spirea 'Ogon'This is my absolute favorite flowering shrub, so it’s no surprise that I have a few to show you (and more where they came from). Its beauty and toughness apparently appeal to professional designers, too, because they use it extensively, especially this year the new variety ‘Ogon’ (photo above) with its willow-like chartreuse foliage — yum!

Native to Japan and China.

Some Favorite Types

  • ‘Anthony Waterer’ is an old favorite and has the terrific rebloom you see here on the right. It’s about 4′ tall and 5-6′ wide.
  • The Vanhoutte spirea (commonly called Bridal Wreath) has white flowers in May and grows to 8 x 12 feet! (Photo below)spirea 'Anthony Waterer'
  • ‘Ogon’ is sometimes called a willow spirea for its thin willow-like foliage. I love it for the chartreuse leaf color more than its very early white blooms. It grows to 3-5′ tall and wide and is hardy in Zones 4-8.


  • Best in full sun, but mine bloom plenty with only a half-day of sun.
  • Hardiness varies by type, with some as hardy as Zone 3.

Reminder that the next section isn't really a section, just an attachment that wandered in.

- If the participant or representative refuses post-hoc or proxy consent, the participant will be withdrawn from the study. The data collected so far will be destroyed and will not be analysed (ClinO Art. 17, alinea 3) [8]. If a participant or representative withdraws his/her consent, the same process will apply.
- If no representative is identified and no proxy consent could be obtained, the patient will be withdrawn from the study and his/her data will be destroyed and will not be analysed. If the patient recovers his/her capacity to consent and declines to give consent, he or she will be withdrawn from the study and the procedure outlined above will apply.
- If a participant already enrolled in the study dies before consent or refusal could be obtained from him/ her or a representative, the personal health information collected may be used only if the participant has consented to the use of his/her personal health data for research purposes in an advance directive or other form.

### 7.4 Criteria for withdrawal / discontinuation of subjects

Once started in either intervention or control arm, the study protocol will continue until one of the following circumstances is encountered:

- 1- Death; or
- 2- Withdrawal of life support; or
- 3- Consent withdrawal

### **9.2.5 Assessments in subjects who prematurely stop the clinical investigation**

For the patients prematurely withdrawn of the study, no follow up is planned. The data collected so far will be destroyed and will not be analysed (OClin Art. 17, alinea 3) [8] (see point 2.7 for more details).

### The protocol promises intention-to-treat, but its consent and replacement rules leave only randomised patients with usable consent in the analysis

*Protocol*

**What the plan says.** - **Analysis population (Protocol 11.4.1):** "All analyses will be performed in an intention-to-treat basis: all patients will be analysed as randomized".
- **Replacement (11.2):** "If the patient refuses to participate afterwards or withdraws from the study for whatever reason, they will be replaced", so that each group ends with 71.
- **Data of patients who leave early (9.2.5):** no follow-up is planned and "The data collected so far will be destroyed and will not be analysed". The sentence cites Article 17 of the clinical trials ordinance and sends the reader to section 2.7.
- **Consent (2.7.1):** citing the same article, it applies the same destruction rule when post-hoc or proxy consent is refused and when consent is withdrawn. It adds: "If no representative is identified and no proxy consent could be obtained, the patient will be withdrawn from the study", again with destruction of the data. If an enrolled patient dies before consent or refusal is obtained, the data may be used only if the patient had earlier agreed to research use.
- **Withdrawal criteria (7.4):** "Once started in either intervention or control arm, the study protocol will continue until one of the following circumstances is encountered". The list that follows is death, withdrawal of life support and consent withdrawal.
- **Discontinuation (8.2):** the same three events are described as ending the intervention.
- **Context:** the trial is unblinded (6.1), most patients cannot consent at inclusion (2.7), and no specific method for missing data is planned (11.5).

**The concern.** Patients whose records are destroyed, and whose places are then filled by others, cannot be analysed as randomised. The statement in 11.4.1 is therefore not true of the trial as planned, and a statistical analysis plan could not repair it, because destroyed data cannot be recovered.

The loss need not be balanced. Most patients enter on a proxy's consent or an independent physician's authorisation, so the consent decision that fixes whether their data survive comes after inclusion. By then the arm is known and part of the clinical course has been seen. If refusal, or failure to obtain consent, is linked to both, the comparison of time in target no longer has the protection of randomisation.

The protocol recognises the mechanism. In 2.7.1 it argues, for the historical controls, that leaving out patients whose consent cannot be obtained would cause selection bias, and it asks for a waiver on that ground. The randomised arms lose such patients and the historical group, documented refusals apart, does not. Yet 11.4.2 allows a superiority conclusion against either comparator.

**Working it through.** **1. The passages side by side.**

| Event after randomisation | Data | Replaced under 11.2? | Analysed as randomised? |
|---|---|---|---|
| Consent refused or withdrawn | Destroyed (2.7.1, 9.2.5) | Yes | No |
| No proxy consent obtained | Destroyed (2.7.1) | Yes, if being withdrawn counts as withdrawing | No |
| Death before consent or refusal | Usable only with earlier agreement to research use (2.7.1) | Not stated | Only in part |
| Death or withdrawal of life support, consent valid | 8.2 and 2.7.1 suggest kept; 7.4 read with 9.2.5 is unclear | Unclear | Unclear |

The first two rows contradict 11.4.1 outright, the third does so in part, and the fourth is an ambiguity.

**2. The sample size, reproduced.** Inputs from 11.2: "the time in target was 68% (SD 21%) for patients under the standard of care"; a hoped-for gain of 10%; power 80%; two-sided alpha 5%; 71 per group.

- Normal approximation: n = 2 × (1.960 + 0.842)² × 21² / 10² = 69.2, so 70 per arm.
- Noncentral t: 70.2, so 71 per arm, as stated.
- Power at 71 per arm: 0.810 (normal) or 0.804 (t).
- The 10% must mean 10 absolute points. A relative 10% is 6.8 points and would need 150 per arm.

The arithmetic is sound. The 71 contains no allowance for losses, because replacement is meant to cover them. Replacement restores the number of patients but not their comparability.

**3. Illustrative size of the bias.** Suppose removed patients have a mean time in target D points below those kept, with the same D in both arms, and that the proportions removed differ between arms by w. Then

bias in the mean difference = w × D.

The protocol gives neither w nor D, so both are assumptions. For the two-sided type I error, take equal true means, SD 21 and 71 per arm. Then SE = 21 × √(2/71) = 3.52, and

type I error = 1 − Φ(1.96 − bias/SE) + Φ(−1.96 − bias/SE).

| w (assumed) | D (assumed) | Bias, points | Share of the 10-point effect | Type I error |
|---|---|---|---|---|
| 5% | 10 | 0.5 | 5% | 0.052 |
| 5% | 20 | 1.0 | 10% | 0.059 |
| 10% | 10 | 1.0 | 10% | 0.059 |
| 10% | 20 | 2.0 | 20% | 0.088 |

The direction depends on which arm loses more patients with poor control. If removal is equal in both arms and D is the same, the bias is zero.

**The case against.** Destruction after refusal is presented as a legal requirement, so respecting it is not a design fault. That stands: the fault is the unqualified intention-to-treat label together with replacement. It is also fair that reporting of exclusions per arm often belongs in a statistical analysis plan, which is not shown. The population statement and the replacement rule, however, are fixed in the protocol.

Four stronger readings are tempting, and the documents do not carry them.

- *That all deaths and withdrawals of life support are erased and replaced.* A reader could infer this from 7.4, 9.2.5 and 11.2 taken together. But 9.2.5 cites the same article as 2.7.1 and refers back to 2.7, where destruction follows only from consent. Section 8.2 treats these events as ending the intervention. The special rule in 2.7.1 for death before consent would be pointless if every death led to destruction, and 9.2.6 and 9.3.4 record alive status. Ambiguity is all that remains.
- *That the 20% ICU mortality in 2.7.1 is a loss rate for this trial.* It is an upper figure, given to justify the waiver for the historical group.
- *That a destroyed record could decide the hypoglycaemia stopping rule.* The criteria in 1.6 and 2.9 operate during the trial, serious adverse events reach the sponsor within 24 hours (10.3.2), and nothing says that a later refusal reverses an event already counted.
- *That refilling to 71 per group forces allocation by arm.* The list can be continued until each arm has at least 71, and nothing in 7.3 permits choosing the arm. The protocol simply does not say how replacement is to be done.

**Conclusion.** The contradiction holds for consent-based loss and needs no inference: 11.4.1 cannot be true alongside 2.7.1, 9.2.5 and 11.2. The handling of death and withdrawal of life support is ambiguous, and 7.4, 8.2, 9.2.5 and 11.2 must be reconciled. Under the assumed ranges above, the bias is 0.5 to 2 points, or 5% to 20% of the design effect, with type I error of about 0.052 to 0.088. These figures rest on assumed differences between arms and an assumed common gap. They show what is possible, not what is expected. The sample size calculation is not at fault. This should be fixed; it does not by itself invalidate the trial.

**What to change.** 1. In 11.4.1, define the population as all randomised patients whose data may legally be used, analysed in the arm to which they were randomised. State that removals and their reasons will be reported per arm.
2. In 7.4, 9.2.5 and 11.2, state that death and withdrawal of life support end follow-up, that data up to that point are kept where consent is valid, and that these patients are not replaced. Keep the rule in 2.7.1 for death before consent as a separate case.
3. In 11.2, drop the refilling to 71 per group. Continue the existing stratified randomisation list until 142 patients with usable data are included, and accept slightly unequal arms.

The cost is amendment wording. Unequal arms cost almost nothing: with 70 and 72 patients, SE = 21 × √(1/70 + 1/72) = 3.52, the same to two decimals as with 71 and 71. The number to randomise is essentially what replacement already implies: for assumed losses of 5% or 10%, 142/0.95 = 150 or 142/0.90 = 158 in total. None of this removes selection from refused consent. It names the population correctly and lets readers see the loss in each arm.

• Totally untroubled by pests or diseases of any kind.
  • Very drought-tolerant.
  • Dead flowers can be sheared off for a nice rebloom (on most, not all types).
  • Major pruning to create a smaller shrub can also be done in early spring (except for ‘Bridal Wreath’ and ‘Ogon’, which should be pruned after blooming the previous year). Some gardeners cut them back to 6-8 inches every year, while others prefer to simply remove the old flowers and allow the shrub to grow to its natural size and shape.
  • All benefit from renewal pruning after flowering (removal of the oldest stems and those that crowd others to the ground).